|Organisation:||Sinn Féin The Workers' Party|
|Publication:||The United Irishman|
|Issue:||Volume 36, Number 6|
Meitheamh (June) 1978
|Discuss:||Comments on this document|
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This edition of the SFWP United Irishman is the first addition to the Archive from that newspaper from the latter part of the 1970s. The United Irishman of this period was tilted somewhat more towards the North and this is reflected in parts of the contents.
The cover is striking in the context of broader material from the SFWP with the headline R.U.C. Hangmen. The article accompanying it references a young man who was found hanged in his cell and suggests that this was part of a broader range of suspicious deaths in custody during the period. The piece concludes that:
All these incidents are taking place at a time when the RUC have a lavish advertising campaign to improve the image of the Force. Also they are taking up a higher military profile throughout the north. Armed with Sterlin sub-machine guns, and Mark 1 carbines, the RUC recently have started to patrol areas of the border usually covered by the British Army. The civilian policing service sought ten years ago by the civil rights marchers is still as far away as ever.
On the front page there’s another article that links to the Arms Trial, noting that the Irish Government had ‘dropped its attempts to recover money from German arms dealer Otto Schleuter’ which the German had been given for an arms cargo in 1969. It notes that ‘An anonymously published booklet called ‘Fianna Fáil and the IRA’ was issued in 1970 and claimed that Haughey and Blaney used funds [from the Exchequer] to undermine the Civil Rights struggle, buy traitors to split the Republican Movement and set up and arm the Provisionals.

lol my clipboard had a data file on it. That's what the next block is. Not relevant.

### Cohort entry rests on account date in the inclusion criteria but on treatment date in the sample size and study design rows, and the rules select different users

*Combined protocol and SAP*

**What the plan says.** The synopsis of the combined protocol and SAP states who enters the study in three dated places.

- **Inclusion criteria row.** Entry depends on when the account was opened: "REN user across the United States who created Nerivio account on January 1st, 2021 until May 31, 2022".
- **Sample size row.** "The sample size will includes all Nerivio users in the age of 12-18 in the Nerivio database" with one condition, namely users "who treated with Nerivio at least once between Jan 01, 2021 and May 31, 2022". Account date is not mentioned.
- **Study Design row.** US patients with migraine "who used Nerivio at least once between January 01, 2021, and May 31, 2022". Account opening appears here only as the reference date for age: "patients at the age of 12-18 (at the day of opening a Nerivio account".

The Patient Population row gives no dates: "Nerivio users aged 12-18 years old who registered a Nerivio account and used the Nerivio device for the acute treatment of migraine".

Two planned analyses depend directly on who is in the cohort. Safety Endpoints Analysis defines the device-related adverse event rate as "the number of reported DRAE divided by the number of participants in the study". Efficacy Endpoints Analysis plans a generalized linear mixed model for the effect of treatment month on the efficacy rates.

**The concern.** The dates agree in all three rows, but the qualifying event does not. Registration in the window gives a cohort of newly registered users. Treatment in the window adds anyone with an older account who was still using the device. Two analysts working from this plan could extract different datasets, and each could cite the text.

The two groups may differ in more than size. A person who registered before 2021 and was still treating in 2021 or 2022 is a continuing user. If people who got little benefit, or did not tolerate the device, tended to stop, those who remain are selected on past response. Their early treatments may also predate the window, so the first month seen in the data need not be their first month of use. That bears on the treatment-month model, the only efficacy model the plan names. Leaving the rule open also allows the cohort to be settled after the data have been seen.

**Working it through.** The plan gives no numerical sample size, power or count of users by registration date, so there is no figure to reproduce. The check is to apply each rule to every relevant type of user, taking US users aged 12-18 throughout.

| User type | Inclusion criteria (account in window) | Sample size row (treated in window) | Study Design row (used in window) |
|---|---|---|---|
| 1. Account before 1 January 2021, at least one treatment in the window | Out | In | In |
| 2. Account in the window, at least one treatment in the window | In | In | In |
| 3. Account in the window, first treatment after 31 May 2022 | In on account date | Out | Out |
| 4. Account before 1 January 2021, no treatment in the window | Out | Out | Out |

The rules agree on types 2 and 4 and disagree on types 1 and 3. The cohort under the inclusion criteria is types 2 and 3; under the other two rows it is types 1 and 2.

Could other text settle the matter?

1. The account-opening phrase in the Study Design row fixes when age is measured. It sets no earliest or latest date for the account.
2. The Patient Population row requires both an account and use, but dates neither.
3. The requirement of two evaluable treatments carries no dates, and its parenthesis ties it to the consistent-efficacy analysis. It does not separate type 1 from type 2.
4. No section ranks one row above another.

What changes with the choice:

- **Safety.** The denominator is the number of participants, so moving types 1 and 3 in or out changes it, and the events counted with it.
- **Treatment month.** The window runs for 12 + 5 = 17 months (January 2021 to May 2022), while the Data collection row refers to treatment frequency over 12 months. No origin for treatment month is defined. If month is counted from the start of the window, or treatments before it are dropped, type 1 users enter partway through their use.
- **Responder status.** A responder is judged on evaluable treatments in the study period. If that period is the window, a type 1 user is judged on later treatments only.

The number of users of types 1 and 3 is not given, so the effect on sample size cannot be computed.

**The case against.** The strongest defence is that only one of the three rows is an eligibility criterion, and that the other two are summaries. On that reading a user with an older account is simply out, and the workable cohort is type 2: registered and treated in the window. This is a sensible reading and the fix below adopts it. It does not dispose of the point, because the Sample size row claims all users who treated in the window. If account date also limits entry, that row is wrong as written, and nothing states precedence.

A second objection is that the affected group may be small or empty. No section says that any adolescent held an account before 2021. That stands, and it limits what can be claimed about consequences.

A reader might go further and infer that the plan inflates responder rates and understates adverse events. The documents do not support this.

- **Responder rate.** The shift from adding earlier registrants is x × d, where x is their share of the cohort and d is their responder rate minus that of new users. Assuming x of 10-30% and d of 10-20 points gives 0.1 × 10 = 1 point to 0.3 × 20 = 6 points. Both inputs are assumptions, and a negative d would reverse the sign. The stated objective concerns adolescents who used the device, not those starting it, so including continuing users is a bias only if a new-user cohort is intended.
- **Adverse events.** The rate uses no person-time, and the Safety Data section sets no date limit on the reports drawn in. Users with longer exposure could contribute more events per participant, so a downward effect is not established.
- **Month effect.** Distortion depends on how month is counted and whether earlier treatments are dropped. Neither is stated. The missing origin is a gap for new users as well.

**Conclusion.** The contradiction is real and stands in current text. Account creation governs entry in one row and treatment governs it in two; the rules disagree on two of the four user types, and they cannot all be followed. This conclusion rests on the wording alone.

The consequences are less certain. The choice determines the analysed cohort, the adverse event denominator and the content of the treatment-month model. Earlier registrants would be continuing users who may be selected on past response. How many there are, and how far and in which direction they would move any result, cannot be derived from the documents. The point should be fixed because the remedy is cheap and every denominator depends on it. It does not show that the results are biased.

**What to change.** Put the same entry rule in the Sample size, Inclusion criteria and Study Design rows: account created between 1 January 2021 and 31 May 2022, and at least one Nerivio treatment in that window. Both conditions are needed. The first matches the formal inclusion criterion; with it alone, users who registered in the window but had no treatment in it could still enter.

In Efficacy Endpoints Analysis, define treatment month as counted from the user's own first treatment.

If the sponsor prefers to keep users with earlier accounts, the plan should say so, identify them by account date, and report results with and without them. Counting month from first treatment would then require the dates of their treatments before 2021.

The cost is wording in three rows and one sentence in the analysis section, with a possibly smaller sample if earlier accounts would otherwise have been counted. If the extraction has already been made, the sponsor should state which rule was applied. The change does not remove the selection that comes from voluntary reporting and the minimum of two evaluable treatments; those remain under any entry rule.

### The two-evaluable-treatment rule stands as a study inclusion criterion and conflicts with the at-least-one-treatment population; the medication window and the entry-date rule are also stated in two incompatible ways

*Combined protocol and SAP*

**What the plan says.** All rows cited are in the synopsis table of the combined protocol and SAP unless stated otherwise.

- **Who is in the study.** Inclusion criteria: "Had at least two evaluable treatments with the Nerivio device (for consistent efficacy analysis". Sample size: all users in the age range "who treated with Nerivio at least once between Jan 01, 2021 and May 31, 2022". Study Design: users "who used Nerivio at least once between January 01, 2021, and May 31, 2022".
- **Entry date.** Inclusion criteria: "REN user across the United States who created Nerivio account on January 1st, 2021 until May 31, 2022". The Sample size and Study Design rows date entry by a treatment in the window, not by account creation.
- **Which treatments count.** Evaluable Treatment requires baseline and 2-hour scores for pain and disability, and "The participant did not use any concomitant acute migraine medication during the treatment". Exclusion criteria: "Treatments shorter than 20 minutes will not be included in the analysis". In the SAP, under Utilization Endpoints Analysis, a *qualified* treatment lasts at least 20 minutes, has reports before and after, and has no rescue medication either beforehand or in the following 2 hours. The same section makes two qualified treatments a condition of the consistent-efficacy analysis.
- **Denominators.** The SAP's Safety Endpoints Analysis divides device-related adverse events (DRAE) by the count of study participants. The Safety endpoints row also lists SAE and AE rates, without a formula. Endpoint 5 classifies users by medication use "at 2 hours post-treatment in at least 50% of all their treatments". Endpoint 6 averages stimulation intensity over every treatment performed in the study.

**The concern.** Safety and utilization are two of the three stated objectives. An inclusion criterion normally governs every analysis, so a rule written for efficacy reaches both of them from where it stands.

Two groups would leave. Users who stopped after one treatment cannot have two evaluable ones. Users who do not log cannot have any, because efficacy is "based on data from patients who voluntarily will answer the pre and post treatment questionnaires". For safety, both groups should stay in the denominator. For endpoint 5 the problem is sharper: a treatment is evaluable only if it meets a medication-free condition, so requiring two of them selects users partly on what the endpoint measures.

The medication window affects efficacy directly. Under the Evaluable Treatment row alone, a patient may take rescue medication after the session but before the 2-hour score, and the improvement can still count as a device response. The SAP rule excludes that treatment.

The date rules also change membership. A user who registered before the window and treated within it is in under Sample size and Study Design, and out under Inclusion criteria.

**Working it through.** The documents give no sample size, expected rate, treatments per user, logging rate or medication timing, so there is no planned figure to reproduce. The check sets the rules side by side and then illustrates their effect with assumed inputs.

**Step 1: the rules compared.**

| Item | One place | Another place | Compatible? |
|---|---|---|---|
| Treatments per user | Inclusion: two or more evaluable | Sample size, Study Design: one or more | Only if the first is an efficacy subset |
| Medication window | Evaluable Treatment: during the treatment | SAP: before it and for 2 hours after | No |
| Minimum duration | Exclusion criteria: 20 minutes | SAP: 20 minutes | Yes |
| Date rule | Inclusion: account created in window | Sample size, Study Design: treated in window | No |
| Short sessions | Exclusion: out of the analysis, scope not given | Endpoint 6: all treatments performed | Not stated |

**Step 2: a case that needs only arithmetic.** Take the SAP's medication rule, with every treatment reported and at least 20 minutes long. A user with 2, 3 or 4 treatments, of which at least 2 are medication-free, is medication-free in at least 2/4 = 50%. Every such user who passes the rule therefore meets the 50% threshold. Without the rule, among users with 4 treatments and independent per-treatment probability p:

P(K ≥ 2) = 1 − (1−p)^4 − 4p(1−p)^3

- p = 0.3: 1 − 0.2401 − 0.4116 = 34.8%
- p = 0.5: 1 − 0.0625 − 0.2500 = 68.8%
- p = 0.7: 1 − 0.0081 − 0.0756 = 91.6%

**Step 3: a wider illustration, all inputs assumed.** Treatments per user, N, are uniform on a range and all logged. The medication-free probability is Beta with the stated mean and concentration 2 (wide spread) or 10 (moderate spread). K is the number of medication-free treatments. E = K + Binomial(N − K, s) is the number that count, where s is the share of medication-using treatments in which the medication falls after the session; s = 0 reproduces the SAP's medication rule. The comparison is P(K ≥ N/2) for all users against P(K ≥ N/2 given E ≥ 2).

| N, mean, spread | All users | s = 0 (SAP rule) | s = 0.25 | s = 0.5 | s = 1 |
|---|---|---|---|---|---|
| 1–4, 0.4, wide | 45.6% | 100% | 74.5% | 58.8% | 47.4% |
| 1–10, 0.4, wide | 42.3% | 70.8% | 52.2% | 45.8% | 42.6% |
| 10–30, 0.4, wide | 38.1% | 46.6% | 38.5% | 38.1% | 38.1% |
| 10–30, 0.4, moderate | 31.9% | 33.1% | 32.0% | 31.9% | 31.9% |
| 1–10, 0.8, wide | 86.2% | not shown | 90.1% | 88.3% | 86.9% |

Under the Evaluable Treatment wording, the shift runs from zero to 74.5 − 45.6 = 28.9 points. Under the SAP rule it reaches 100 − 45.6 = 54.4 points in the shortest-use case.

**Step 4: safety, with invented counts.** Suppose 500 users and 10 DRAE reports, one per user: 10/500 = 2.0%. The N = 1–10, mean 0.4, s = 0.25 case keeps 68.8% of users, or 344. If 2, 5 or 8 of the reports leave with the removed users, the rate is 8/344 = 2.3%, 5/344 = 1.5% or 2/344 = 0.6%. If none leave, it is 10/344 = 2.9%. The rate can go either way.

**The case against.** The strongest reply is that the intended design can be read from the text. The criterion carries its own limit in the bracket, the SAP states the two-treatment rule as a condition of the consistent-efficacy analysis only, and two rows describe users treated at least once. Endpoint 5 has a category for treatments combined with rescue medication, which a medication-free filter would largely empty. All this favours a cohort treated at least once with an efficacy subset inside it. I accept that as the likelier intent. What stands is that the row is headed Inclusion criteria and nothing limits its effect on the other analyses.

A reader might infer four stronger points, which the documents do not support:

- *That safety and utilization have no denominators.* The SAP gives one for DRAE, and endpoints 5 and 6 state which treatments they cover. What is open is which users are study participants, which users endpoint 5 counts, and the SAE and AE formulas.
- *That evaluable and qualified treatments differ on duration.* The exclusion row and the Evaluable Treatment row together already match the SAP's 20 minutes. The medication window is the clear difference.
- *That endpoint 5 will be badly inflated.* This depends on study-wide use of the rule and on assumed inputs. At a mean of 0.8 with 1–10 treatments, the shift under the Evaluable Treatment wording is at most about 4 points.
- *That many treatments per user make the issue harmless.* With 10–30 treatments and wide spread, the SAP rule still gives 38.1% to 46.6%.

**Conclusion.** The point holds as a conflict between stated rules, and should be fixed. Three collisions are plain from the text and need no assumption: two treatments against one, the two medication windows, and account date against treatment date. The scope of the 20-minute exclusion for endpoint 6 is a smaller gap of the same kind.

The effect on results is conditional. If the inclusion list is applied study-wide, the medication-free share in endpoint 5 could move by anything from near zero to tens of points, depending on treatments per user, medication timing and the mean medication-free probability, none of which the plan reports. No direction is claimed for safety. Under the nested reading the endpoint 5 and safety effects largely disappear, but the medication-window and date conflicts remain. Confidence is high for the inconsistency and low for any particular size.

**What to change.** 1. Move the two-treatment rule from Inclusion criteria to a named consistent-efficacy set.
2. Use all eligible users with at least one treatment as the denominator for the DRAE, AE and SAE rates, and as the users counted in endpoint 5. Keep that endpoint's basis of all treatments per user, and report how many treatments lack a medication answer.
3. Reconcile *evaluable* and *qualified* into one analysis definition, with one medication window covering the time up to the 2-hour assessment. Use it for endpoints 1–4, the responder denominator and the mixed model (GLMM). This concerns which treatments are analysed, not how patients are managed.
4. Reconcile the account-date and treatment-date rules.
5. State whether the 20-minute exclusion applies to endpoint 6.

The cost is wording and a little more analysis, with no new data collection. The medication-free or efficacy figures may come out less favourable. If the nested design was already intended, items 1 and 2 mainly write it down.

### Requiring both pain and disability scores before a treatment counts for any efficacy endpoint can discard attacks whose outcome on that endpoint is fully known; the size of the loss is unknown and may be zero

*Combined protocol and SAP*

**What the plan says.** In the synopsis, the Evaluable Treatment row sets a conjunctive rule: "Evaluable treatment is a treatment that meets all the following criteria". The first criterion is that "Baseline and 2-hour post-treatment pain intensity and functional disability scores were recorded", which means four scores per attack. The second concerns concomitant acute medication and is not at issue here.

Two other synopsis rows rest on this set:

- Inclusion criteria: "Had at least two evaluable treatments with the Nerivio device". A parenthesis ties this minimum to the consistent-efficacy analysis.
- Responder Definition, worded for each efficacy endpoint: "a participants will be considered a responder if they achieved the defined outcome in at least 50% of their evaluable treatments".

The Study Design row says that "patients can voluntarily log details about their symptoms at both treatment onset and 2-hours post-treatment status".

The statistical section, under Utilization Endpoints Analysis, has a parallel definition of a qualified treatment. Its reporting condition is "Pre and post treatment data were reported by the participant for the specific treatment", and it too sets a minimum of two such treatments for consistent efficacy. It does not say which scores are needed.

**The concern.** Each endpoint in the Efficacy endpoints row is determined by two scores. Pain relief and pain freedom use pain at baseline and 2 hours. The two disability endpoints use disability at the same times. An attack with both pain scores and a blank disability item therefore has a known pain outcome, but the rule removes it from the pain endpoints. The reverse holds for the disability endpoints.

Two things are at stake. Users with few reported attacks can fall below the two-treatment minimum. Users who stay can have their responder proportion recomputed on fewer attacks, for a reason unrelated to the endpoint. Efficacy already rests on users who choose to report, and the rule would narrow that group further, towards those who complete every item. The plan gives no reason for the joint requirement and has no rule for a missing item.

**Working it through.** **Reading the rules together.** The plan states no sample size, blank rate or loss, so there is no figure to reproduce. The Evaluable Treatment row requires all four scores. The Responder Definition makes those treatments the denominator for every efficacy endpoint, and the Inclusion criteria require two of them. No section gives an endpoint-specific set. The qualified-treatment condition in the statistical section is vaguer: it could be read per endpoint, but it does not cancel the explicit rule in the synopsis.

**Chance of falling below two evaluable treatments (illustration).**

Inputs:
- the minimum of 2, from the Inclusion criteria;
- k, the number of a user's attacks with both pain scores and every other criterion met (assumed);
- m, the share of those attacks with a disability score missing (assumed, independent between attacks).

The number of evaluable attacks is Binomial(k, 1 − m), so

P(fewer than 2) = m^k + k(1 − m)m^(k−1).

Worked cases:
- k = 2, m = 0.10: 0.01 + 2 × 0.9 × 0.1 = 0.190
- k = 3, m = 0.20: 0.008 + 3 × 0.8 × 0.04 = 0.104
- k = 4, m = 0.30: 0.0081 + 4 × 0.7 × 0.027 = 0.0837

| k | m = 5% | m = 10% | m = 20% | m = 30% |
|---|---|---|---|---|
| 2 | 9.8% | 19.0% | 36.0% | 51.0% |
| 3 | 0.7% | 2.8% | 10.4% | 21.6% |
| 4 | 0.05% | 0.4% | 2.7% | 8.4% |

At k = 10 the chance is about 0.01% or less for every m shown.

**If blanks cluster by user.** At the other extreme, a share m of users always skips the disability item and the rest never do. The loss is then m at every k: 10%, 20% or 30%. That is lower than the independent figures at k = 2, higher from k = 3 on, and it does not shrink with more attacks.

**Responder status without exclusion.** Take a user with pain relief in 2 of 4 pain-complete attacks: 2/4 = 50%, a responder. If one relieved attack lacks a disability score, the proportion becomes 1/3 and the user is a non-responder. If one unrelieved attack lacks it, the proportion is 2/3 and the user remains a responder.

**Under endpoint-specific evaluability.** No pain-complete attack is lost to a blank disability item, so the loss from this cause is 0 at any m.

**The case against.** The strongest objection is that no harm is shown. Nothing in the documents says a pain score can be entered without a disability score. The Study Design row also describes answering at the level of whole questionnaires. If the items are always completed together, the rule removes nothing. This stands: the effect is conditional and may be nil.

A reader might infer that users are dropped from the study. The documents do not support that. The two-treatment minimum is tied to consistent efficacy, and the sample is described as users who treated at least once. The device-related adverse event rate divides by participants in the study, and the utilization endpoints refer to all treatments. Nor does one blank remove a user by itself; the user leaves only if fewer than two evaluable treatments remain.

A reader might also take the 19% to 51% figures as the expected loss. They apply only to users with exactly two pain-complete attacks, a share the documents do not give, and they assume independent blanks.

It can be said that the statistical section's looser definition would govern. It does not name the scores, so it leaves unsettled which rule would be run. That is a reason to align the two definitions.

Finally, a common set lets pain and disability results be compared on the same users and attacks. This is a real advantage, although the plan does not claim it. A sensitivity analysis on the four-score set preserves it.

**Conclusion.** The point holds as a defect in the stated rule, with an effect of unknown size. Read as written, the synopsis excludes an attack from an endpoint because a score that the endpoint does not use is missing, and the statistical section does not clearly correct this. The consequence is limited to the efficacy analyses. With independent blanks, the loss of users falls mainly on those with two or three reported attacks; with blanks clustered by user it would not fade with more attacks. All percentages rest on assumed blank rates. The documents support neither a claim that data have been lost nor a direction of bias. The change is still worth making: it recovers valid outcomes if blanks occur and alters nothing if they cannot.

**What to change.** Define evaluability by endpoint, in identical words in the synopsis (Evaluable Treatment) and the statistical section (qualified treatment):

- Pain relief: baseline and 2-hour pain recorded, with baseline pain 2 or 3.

A third article engages with nuclear power and the position of SFWP against ‘the building of a nuclear power station’ in Ireland. The reasons presented against such an installation are strongly linked to economic rather than environmental concerns - in particular the fact that ‘uranium is a very scarce commodity’ and ‘a nuclear power station is very costly to build’.
Other articles of particular interest include ‘Why Republicans Oppose Federalism’, part of a series of three articles on the topic on page 4. This was directly oriented towards countering the then Sinn Féin policy based on the Éire Nua document which staunchly advocated a federal Ireland.
Notably the introductory paragraph notes:
For almost 200 years the objective of the majority on this island has been to unite all of the people in a single unitary Republican State. This Republic is now being opposed by the Provisionals, Fianna Fáil, Fine Gael and the right wing of the SDLP.
Also of interest on page 5 is a critique of Dr. Noel Browne who had recently made what is characterised as a ‘sweeping attack on Irish Republicanism’. This was in the context of a meeting where Browne had delivered a ‘prepared script’. The UI also notes that:
The other SLP speaker at the same meeting, David Neligan, also was critical of Republicans, and in particular Sinn Féin, the Workers’ Party who, he said, ‘would have to prove their socialism’. This of course is true of everybody - including David Neligan.
The document also has a page devoted to international affairs, including Cuba’s Agricultural Revolution and the World Trade Union Conference in Prague.